2. The positioning of the locked and secure cabinet and the length of towel dispensed means that it is far less open to abuse or contamination from alternative use such as wiping down surfaces, discarding after catching sneezes, etc.
  3. Commercial laundries process the cabinet roller towels as per BS EN13569 (Performance requirements and processing). This standard covers the following key points:
    1. Process validation procedures to ensure that cabinet towels achieve the condition of hygienic cleanliness in processing.
    2. Example specifications for suitable fabric structure to ensure efficient drying of hands by combined wicking and wiping.
    3. Recommendations for the care, use and transportation of cabinet towels after processing
    4. Examples of key process variables to achieve disinfection
    5. The preparation and application of bioindicators for the validation of the laundering process to achieve hygienic cleanliness.
    6. The colour fastness of the towel fabric.
    7. The Textile Services industry also provides an industry Code of Practice with which Cabinet Roller Towel suppliers must comply.
    8. Textiles (porous surfaces) have been proven much more resilient against coronavirus (SARS COV-2) compared to non-porous surfaces such as disposable gowns, paper, plastic etc. (Reference: Lai et al., 2005).

On the other hand,

  1. Warm air driers draw air in from the washroom environment and thus potentially recirculate contaminated or infective air.
  2. Paper towels often get jammed in or fall out of the dispenser and end up in a pile on the vanity surround, resulting in potential cross infection.
  3. Stacks of individual terry towels give the appearance of quality, but they are seldom wrapped or protected from contamination.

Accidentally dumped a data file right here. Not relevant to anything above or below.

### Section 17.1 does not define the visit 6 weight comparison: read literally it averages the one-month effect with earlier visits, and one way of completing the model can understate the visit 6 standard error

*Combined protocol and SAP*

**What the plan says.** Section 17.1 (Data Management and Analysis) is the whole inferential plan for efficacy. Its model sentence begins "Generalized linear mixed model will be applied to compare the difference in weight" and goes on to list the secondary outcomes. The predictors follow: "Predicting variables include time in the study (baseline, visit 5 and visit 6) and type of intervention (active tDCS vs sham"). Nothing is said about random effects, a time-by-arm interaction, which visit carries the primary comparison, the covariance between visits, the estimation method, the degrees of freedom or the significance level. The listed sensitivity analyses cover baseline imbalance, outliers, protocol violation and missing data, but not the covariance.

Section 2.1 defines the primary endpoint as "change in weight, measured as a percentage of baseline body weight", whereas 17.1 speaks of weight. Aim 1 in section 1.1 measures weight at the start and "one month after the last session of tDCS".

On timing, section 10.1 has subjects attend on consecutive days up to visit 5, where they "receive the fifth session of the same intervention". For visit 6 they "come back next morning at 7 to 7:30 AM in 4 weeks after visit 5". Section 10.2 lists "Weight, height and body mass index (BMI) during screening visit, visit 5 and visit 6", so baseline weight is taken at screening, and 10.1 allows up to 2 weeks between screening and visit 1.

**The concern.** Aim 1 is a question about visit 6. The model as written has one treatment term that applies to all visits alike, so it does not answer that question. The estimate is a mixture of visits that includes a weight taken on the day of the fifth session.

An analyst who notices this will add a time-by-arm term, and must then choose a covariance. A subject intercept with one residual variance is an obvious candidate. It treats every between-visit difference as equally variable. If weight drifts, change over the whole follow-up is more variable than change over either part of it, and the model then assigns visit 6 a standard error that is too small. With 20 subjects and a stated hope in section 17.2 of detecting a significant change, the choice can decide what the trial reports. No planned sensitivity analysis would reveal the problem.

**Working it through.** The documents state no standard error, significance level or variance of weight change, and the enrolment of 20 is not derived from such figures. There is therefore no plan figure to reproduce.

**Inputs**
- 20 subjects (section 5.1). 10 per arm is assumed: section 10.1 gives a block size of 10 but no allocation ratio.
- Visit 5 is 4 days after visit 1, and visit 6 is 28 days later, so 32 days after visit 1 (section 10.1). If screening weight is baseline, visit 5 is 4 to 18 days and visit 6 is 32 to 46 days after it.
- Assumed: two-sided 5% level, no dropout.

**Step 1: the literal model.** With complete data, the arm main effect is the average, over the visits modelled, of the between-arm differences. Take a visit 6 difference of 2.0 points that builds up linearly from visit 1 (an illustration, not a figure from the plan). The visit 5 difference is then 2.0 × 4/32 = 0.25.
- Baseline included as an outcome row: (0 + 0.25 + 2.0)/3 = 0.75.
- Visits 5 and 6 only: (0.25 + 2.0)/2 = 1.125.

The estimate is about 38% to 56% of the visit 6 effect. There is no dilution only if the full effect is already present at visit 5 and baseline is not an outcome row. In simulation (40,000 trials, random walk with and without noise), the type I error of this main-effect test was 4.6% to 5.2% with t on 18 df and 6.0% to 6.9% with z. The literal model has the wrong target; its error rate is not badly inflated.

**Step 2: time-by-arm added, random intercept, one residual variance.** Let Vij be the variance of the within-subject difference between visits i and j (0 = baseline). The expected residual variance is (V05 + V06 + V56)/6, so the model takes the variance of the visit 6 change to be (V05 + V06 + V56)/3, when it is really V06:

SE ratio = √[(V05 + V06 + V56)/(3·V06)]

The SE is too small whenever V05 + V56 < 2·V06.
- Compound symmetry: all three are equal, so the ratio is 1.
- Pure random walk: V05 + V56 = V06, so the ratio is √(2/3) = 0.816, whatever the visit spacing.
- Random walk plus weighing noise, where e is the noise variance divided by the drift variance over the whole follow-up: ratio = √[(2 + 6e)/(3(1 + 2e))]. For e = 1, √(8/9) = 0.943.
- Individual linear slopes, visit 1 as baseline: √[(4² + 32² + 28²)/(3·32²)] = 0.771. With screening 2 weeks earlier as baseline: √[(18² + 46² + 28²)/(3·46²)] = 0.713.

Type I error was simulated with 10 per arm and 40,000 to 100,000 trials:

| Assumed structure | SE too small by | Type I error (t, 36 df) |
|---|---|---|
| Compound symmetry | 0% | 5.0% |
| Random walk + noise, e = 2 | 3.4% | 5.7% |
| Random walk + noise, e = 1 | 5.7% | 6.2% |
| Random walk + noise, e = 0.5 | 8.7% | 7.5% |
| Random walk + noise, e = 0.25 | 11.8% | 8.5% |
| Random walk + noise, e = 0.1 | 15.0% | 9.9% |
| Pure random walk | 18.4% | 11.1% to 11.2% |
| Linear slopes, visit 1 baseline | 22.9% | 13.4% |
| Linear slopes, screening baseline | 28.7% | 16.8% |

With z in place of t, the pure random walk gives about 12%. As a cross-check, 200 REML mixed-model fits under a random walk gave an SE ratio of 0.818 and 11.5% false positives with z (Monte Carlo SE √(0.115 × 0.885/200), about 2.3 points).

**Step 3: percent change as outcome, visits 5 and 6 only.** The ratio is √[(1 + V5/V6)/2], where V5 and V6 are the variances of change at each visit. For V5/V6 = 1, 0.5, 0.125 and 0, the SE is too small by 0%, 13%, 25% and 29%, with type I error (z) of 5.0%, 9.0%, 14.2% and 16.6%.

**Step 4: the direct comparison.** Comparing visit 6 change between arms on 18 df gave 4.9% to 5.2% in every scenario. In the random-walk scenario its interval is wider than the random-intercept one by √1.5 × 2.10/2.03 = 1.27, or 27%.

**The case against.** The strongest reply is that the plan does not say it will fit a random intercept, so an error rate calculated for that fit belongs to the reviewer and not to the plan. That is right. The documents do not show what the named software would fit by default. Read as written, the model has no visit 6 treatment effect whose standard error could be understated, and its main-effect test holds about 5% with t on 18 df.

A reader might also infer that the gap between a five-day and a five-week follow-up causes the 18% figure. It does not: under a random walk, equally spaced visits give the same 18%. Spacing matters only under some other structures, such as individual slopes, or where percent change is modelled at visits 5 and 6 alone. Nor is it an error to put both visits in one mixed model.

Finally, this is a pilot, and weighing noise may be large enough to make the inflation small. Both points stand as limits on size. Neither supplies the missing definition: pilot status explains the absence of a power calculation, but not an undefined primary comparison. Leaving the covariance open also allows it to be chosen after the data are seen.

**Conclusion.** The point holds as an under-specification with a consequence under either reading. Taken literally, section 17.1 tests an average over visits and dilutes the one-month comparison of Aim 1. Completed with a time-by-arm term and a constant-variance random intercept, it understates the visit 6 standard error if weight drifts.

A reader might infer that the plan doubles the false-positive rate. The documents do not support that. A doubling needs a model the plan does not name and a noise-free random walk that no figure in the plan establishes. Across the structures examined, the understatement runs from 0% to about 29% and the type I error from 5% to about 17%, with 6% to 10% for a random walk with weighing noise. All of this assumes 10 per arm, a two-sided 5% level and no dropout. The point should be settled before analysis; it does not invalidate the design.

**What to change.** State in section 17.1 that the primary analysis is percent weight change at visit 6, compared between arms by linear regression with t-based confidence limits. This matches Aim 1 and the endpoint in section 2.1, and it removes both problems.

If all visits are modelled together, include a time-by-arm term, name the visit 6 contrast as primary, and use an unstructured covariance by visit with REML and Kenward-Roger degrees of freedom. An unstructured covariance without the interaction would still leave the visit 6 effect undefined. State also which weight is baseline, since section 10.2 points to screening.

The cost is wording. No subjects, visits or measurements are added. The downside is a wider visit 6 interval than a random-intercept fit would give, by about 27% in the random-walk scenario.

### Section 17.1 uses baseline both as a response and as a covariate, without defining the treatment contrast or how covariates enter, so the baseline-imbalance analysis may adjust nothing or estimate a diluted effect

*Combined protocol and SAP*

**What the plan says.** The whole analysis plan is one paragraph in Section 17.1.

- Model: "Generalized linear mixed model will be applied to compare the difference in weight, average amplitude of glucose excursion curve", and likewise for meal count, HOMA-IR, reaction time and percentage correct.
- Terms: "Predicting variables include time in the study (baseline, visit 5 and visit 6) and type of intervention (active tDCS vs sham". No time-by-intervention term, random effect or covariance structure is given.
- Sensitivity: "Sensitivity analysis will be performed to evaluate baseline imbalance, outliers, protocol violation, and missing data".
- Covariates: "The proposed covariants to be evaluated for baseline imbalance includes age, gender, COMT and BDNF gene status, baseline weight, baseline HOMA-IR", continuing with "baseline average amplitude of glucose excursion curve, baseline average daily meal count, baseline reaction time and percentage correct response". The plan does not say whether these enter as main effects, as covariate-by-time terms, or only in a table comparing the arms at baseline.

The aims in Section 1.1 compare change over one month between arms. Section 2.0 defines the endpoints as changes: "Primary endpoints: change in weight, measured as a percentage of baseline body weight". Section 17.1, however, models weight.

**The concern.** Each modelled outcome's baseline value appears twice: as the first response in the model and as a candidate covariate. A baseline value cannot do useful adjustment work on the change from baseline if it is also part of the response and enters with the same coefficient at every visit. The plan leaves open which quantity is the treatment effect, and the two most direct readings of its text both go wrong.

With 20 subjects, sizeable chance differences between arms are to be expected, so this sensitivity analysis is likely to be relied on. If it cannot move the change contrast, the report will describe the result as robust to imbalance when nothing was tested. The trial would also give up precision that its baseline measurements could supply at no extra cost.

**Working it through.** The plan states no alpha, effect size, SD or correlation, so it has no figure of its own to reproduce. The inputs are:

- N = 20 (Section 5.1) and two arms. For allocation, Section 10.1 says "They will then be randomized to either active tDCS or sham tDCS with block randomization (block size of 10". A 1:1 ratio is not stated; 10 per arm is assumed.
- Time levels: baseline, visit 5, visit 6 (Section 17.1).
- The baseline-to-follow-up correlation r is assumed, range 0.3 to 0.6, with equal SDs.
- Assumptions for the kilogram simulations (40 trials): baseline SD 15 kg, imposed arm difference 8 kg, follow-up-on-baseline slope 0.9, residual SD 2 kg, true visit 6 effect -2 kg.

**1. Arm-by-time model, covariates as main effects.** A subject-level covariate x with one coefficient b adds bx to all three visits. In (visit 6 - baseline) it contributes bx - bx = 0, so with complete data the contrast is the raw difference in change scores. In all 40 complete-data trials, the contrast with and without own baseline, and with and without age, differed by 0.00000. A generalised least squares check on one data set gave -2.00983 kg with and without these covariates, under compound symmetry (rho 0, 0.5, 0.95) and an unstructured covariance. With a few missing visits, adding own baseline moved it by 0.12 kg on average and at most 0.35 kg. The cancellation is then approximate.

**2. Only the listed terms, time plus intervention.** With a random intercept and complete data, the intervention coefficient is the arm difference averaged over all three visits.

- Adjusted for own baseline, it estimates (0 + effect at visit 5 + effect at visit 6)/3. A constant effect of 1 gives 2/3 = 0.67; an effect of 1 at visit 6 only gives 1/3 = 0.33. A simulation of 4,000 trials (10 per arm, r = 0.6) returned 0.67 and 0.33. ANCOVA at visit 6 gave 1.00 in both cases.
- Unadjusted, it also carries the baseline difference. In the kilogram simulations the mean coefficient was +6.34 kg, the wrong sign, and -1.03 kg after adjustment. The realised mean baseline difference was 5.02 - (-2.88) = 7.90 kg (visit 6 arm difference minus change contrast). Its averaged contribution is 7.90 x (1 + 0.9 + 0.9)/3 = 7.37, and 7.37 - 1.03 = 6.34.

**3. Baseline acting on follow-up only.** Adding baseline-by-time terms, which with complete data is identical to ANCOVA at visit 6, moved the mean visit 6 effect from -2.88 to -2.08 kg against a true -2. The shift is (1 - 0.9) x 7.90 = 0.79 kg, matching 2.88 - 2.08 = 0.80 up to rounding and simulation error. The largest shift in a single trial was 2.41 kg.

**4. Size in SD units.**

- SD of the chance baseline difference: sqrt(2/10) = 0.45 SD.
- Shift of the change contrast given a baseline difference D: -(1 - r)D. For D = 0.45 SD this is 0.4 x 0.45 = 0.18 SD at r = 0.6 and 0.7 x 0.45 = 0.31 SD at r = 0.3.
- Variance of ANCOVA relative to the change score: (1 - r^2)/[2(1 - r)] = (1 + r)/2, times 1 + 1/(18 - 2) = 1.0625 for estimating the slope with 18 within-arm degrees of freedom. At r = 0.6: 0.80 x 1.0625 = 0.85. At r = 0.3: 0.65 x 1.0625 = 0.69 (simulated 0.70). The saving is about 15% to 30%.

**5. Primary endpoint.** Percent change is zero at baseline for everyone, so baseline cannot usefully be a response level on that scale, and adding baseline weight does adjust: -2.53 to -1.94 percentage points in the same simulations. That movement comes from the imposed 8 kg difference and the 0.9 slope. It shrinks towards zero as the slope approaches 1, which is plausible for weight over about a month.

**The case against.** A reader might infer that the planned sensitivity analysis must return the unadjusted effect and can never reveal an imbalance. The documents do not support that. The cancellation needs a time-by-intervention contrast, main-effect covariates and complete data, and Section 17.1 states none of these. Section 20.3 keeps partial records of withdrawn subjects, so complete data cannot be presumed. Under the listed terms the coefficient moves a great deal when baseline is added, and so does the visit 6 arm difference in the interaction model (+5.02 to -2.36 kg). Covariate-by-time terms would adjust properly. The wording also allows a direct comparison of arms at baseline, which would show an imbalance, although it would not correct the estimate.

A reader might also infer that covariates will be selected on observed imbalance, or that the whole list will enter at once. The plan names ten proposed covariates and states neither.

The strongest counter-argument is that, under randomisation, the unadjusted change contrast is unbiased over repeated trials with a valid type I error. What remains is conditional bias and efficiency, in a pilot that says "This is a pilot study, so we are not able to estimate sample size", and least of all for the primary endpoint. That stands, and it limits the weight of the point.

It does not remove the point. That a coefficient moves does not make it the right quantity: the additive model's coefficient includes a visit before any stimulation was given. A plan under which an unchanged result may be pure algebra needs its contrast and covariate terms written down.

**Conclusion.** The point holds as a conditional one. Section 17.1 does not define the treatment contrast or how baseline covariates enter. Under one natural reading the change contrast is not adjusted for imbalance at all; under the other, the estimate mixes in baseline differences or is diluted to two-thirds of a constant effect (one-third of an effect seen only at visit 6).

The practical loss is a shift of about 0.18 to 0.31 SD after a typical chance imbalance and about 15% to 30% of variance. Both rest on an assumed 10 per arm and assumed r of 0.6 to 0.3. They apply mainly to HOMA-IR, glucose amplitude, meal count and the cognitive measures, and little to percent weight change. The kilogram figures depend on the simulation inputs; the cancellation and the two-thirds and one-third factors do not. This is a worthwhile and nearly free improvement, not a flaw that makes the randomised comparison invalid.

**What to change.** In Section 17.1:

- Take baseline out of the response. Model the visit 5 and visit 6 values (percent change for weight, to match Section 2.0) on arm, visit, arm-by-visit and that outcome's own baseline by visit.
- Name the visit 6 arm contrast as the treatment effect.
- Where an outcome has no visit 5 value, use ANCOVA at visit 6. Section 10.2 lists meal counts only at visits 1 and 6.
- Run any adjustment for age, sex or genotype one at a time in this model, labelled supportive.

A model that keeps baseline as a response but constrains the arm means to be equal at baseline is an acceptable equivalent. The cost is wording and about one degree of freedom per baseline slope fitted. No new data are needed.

4. The University of Westminster undertook a study comparing Cabinet Roller Towels, Warm air dryers and Paper, from which the general conclusions were:
  5. On average warm air dryers do not perform as well as paper or cotton towels with any of the assessments of hand drying efficiency that were tested, i.e.
    1. speed  (warm air dryers are slower than towels at drying the hands)
    2. drying efficiency  (in normal usage warm air dryers do not dry the hands as well as towels)
    3. hand hygiene  (in normal usage the number of bacteria on the hands is
    4. increased by warm air dryers but reduced by towels)
    5. environmental contamination  (bacteria are emitted in the air flow of warm air dryers)



Working safely Government Guidance

Find your local Health Protection Team -

The United Kingdom Government Advice -

Pubic Health England -

The Advisory, Conciliation and Arbitration Service - ACAS - Coronavirus: advice for employers and employees


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Ecolab - Infection Prevention Measures Christeyns - Information Sheet  WSI - Briefing Croner - Advice


Casanova, L., Rutala, W.A., Weber, D.J. and Sobsey, M.D., 2010. Coronavirus survival on healthcare personal protective equipment. Infection Control & Hospital Epidemiology, 31(5), pp.560-561.

Geller, C., Varbanov, M. and Duval, R.E., 2012. Human coronaviruses: insights into environmental resistance and its influence on the development of new antiseptic strategies. Viruses, 4(11), pp.3044-3068.

Lai, M.Y., Cheng, P.K. and Lim, W.W., 2005. Survival of severe acute respiratory syndrome coronavirus. Clinical Infectious Diseases, 41(7), pp.e67-e71.

Sattar, S.A., Springthorpe, V.S., Karim, Y. and Loro, P., 1989. Chemical disinfection of non-porous inanimate surfaces experimentally contaminated with four human pathogenic viruses. Epidemiology & Infection, 102(3), pp.493-505.

Wang, X.W., Li, J.S., Jin, M., Zhen, B., Kong, Q.X., Song, N., Xiao, W.J., Yin, J., Wei, W., Wang, G.J. and Si, B.Y., 2005. Study on the resistance of severe acute respiratory syndrome-associated coronavirus. Journal of virological methods, 126(1-2), pp.171-177.